Match 3: AJ Styles vs. Jimmy Rave (***)

AJ brought Rave into ROH when Rave was very green, then left for TNA. Rave was booted for not winning before rejoining ROH in the employ of Prince Nana, as the Crown Jewel of Nana’s stable, the Embassy. To win matches, Rave used the Rave Clash, which he claimed he invented. In 2005, when AJ returned to ROH, he wanted revenge on Rave who had made him look so badly. The feud was on and would be settled in a match where the winner would be the first to hit the Styles/Rave Clash and the other could never use the move again. Rave had Nana at ringside, so AJ came out with Mick Foley to even things up.

This match is a giant chunk of revenge for AJ on the cowardly heel who mocked him. Of course, the sneaky Rave gets control eventually and, of course, since Rave is a consummate heel, his offense is punches, chokes, and stomps, while AJ had all the flashy offense. They eventually get a bit hardcare as Rave constantly threatens to win a match he clearly has no business winning, while the crowd gets angry! AJ, meanwhile, elevates his offense, incorporating hardcore with his usual hard hitting and high flying, as the crowd gets more and more behind AJ until the big finish. Nothing hugely special, but this had a good story with good heat.

Match 4: Austin Aries and Roderick Strong vs. Jay and Mark Briscoe (**** ¾)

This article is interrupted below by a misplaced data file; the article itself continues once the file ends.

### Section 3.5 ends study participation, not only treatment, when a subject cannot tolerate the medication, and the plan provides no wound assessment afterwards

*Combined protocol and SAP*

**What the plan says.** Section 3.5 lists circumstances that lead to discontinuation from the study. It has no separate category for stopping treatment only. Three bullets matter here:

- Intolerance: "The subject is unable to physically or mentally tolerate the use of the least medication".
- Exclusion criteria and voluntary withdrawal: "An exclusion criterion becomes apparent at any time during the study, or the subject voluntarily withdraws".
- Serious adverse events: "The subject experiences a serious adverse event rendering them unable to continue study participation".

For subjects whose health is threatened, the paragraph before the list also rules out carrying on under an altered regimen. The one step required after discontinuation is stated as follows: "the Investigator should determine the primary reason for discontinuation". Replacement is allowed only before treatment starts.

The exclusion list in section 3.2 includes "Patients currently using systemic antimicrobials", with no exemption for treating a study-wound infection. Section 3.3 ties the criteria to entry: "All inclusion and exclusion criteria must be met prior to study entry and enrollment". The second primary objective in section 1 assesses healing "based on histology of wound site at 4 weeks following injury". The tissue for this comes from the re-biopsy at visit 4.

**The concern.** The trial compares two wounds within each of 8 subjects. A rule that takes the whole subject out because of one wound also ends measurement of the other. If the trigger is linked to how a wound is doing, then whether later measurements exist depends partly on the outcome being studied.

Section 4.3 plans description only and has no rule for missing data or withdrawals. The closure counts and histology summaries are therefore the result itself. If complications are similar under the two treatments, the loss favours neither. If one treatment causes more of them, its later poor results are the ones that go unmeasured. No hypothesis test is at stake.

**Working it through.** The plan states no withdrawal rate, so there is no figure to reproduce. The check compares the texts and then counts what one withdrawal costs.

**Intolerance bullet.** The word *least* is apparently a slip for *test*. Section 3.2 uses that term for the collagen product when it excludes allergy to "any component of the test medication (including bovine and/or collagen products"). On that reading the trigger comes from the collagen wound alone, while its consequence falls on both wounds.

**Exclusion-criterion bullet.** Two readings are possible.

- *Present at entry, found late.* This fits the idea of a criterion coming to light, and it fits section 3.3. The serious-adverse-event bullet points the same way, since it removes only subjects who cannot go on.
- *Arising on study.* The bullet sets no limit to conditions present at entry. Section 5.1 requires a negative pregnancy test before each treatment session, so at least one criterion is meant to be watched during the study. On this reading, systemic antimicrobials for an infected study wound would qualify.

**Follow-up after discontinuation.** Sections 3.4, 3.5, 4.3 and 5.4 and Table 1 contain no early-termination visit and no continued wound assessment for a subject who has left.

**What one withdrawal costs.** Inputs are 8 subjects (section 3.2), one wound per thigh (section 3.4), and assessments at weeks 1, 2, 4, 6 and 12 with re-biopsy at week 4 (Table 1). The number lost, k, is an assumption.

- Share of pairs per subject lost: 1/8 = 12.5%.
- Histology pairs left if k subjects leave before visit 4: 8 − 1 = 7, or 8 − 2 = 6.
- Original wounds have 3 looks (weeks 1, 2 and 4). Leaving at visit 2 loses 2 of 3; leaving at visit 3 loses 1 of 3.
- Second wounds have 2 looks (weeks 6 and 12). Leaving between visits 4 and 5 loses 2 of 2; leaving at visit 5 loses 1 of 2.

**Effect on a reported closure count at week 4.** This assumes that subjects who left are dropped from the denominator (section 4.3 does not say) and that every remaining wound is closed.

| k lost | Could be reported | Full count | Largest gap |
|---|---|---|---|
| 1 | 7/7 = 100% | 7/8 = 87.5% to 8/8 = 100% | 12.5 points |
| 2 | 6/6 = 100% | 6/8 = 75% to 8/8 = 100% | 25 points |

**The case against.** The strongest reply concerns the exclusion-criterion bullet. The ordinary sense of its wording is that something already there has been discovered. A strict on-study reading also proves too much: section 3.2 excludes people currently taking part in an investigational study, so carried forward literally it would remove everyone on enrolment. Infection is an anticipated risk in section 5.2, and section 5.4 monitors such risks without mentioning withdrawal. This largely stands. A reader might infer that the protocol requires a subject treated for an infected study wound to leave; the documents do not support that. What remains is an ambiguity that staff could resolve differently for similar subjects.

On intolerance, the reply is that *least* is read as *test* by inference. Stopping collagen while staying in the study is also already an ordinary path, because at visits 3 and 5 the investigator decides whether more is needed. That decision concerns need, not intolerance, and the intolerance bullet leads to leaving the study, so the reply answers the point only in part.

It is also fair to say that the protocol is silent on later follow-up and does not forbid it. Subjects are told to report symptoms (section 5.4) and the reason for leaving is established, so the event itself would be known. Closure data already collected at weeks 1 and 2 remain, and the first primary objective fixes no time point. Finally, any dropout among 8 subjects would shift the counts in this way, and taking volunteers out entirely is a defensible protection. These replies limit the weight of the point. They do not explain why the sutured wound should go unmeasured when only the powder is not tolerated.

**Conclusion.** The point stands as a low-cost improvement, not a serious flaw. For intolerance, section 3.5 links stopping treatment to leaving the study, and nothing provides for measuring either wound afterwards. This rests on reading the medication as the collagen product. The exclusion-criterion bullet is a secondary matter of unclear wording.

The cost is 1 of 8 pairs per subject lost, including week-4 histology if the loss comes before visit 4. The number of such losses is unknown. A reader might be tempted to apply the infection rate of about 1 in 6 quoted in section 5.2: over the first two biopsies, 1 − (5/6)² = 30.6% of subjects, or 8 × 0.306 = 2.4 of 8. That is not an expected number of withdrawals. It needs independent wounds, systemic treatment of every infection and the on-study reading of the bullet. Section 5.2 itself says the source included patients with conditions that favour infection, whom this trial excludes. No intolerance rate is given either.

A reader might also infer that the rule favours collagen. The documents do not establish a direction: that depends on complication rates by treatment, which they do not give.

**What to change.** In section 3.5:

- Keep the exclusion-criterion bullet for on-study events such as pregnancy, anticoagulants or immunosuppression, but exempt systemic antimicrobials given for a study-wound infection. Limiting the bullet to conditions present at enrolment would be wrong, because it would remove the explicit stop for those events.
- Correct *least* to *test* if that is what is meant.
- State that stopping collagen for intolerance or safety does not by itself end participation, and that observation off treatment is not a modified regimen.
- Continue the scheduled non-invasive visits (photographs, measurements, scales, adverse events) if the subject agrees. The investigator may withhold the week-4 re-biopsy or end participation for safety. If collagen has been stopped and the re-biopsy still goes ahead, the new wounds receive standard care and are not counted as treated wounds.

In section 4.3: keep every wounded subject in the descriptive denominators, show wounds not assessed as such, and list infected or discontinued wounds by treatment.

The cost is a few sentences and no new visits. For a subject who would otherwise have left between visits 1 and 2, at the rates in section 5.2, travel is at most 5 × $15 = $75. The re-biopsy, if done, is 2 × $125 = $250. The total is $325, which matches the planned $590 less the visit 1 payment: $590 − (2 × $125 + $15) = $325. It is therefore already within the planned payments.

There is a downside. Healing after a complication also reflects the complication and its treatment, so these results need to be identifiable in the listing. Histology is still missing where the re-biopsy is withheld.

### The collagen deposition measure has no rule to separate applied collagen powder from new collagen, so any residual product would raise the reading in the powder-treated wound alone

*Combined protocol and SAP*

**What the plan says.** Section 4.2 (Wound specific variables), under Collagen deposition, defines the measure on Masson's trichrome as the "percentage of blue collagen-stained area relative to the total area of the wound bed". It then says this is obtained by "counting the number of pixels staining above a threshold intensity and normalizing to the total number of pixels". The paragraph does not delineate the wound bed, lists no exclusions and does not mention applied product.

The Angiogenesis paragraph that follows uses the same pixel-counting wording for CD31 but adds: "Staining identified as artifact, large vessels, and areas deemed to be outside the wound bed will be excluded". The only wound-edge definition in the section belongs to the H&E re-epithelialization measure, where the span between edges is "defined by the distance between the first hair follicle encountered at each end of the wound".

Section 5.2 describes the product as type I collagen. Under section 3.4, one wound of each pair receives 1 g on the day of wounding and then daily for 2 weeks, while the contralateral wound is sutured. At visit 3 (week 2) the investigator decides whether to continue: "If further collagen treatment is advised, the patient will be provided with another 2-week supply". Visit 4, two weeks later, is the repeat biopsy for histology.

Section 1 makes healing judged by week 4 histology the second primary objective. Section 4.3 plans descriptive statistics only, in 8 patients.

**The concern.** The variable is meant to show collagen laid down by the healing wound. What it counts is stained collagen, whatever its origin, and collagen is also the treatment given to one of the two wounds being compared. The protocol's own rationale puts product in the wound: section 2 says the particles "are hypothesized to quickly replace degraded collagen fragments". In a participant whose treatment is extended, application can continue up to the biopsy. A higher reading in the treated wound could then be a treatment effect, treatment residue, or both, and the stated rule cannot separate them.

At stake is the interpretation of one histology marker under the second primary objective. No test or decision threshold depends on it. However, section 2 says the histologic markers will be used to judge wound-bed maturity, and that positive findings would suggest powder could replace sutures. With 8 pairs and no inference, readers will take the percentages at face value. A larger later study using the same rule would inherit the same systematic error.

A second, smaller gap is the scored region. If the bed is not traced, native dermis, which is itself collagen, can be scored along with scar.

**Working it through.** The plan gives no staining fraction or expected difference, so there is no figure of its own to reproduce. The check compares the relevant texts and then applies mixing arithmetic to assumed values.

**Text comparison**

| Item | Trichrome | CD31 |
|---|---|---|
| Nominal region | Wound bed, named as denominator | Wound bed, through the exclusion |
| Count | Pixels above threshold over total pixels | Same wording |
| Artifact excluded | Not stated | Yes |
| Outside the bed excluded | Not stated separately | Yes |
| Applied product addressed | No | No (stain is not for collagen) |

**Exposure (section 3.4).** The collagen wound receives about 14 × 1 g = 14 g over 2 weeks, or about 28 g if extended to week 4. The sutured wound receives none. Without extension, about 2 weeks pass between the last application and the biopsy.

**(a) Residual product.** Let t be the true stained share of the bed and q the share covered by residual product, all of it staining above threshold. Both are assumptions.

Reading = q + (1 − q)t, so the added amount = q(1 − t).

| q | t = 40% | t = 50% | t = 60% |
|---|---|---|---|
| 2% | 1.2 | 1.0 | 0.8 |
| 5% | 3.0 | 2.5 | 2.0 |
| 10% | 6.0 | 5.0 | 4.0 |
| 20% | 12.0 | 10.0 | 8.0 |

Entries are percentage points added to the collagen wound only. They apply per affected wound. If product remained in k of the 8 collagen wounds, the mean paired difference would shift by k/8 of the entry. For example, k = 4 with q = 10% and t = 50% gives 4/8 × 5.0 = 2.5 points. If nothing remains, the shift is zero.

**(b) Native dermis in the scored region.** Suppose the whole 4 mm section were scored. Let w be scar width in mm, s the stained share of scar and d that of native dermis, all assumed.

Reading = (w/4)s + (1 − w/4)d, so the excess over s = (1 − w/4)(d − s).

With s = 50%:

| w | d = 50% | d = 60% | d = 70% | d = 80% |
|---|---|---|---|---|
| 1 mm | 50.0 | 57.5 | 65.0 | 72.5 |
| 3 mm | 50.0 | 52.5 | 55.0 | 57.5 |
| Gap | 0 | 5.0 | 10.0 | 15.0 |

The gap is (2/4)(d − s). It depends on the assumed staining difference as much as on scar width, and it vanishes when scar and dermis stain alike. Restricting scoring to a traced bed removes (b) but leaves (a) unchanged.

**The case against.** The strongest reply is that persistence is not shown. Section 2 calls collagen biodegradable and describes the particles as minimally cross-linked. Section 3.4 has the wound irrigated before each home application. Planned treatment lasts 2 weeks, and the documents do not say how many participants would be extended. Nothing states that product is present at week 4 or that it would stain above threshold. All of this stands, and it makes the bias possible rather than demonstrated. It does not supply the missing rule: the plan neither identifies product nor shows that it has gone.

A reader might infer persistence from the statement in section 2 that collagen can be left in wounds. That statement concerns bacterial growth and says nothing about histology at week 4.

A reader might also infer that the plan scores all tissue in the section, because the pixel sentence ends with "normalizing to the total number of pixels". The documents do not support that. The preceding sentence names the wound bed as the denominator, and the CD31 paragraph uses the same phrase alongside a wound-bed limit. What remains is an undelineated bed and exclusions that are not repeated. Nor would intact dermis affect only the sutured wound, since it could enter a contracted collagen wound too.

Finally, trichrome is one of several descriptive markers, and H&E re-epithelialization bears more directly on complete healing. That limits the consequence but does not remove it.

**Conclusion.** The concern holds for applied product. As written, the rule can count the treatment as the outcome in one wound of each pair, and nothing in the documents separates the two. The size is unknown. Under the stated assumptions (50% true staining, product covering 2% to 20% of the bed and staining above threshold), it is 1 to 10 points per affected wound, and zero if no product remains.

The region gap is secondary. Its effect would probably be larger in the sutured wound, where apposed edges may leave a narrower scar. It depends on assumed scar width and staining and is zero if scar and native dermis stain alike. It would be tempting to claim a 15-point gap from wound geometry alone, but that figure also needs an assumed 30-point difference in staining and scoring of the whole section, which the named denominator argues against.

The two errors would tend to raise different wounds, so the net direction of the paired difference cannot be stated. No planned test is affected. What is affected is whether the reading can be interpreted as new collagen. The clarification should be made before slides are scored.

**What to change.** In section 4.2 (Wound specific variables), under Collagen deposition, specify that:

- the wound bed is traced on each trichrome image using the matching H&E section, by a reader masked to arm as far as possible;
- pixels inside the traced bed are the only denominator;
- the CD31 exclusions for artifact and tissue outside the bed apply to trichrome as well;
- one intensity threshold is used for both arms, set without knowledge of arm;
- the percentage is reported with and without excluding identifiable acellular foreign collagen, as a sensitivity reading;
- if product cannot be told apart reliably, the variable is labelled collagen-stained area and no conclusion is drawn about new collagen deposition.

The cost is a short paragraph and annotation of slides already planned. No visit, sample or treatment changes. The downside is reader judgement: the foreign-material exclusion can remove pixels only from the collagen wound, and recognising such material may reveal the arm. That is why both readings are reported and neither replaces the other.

These teams had a great rivalry over Aries and Strong’s tag titles. This match is the very definition of fast-paced overkill, but this is the highest pedigree of that kind of wrestling. They start slow and build to an absurd frenzy that will have even the most jaded fan at the edge of their seat. The overkill goes on too long, but if you sit back and relax, there is nothing but great fun here.

Match 5: Jimmy Jacobs vs. BJ Whitmer (**** ¾)

The blowoff for the most emotional feud in ages took place inside a cage. Jimmy and Whitmer were tag partners and like brothers until Jimmy decided he loved the manipulative Lacey. Whitmer knew Lacey was bad news so refused to be a part of Lacey’s stable, so at Lacey’s behest Jacobs spent the better part of a year trying to kill BJ Whitmer and earn Lacey’s love.

This started off as most of their matches do, with Jacobs speed setting up his brawling offense and Whitmer’s power doing the same. The match also featured the slow breakdown of the last vestiges of Jimmy’s sanity as he shows the lengths he will go to be with Lacey. Everything from barbed wire to the dreaded railroad spike gets involved and neither man will ever truly be the same after a war of this magnitude. How one match can carry such violence and convey such emotional weight still awes me to this day.

Match 6: Bryan Danielson vs. Austin Aries (**** ¼)

Aries and Danielson could both be considered the Ace of ROH. The Ace is the top guy, champion or not. In late 2007, they had a best of three series to determine not only who the Ace of ROH was, but who would be the number one contender. Featured here is the third match in their series.